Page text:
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Hurricane Season 2011: Tropical Storm Anthony (Southwest Pacific Ocean)
01.31.11
 
Tropical Cyclone Anthony Made Landfall Near Bowen, Australia

Tropical Cyclone Anthony did make landfall this weekend near Bowen, Australia bringing heavy rains and gusty winds.

Bowen is located in Queensland, Australia, and is in the northern region of the Whitsundays, located on the shores of Edgecumbe Bay.

On Sunday, January 30 at 1500 UTC (10 a.m. EST) or 1:00 a.m. Monday, January 31 in Australia/Brisbane local time, the Joint Typhoon Warning Center issued its final bulletin on Tropical Cyclone Anthony. By that time, Anthony had already been inland by three hours after making landfall near Bowen.

As Anthony made landfall, it was reported to have sustained winds of up to 90 mph (150 km/hr). Anthony made landfall near low tide, so storm surge was not an issue with this storm. However, rough surf continues today between Townsville and Bowen.

While inland, Anthony's maximum sustained winds were still near 40 knots (46 mph/ 74 km/hr) three hours after landfall. It was located near 20.0 South and 148.3 East, or about 225 miles (362 km) southeast of Cairns.

The heaviest rainfall occurred to the south of the center of the system and over 200 mm fell as Anthony made landfall and progressed inland. As a result, moderate flooding is forecast to occur through the Pioneer Valley. Remnants of Anthony are still dumping heavy rain inland today as it continues moving west and weakening.

Text Credit: Rob Gutro, NASA's Goddard Space Flight Center, Greenbelt, Md.



January 28, 2011

NASA Satellite Sees Cyclone Anthony Making an Australian Comeback

Rainfall analysis from TRMM showed that a small area of heavy thunderstorms in the northeast quadrant Anthony. › View larger image
A rainfall analysis from the TRMM satellite on January 28 showed that Anthony had a small area of heavy thunderstorms in the northeast quadrant of the storm. The yellow and green areas indicate moderate rainfall between .78 to 1.57 inches (20 to 40 mm) per hour. Red areas are heavy rainfall at almost 2 inches (50 mm) per hour. Queensland, Australia is visible in the bottom left corner of the image.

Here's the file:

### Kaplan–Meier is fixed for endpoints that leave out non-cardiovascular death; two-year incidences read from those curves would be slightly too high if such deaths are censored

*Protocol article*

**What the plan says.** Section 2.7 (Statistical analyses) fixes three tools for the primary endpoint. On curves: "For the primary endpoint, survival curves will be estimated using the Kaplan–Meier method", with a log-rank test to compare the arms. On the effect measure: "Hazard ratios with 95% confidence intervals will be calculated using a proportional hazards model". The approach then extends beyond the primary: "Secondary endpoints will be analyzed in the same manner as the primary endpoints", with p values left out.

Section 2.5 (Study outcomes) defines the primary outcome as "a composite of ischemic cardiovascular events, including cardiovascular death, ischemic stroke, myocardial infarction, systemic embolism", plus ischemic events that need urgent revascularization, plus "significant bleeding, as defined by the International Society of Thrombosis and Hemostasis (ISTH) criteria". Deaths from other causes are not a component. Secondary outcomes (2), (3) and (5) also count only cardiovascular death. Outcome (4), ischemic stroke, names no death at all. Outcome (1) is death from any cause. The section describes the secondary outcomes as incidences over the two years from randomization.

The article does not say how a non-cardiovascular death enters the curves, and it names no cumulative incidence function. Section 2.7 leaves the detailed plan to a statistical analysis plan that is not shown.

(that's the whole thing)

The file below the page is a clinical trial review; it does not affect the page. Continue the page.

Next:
Credit: NASA/SSAI, Hal Pierce
Tropical Storm Anthony moved away from Queensland, Australia earlier this week and is now making a comeback after a U-turn in the Coral Sea. NASA's Tropical Rainfall Measuring Mission satellite captured some areas of heavy rain in the cyclone as warnings are again posted in Queensland, and a landfall may be possible this weekend.

On Friday, January 28, 2011, the Australian Bureau of Meteorology posted a High Seas weather warning and a Gale warning for the northeastern area of Queensland. Anthony has regained strength after being downgraded to a remnant low pressure area and is once again a tropical storm.

At 1800 UTC on January 28 (4:00 a.m. on Saturday, January 29, 2011 in Australia/Brisbane local time) Tropical Cyclone Anthony was centered near 16.1 South and 154.7 East in the Coral Sea. It was almost quasi-stationary and had maximum sustained winds near 35 knots (40 mph / 65 km/hr). Anthony is currently about 490 nautical miles east northeast of Townsville.

NASA and the Japanese Space Agency's TRMM satellite had a good daylight look at Anthony on January 28 at 0600 UTC (4 p.m. local time). A rainfall analysis from TRMM data showed that Anthony had a small area of heavy thunderstorms in the northeast quadrant of the storm where rain was falling at about 2 inches (50 mm) per hour. An underlay image from TRMM's Visible and Infrared Scanner (VIRS) also revealed that Anthony's center of circulation was clearly evident.

For the latest weather warnings from the Australian Bureau of Meteorology (ABM), go to: http://www.bom.gov.au/australia/warnings/index.shtml. Current forecasts from the ABM calls for a possible landfall of Tropical Storm Anthony on Sunday, January 31 near Townsville. Residents should closely monitor their local forecasts over the weekend.

Text Credit: Rob Gutro, NASA's Goddard Space Flight Center, Greenbelt, Md.



January 27, 2011

NASA Satellite Imagery Shows Tropical Depression Anthony Re-Energizing

The cold areas in this image (yellow-green) indicate where there is precipitation or ice in Anthony's cloud tops. › View larger image
In the January 27 at 14:59 UTC NASA Microwave AIRS image, it appears that Anthony is a single storm, with three areas of intense convection/precipitation. Microwave images are created when data from NASA's Aqua satellite AIRS and AMSU instruments are combined. The cold areas in this image (yellow-green) indicate where there is precipitation or ice in the cloud tops. The microwave image suggests cold, high thunderstorms.
Credit: NASA/JPL, Ed Olsen
AIRS image of Anthony seems to have two large areas of high, cold thunderstorm cloud tops (purple) with intense precipitation. › View larger image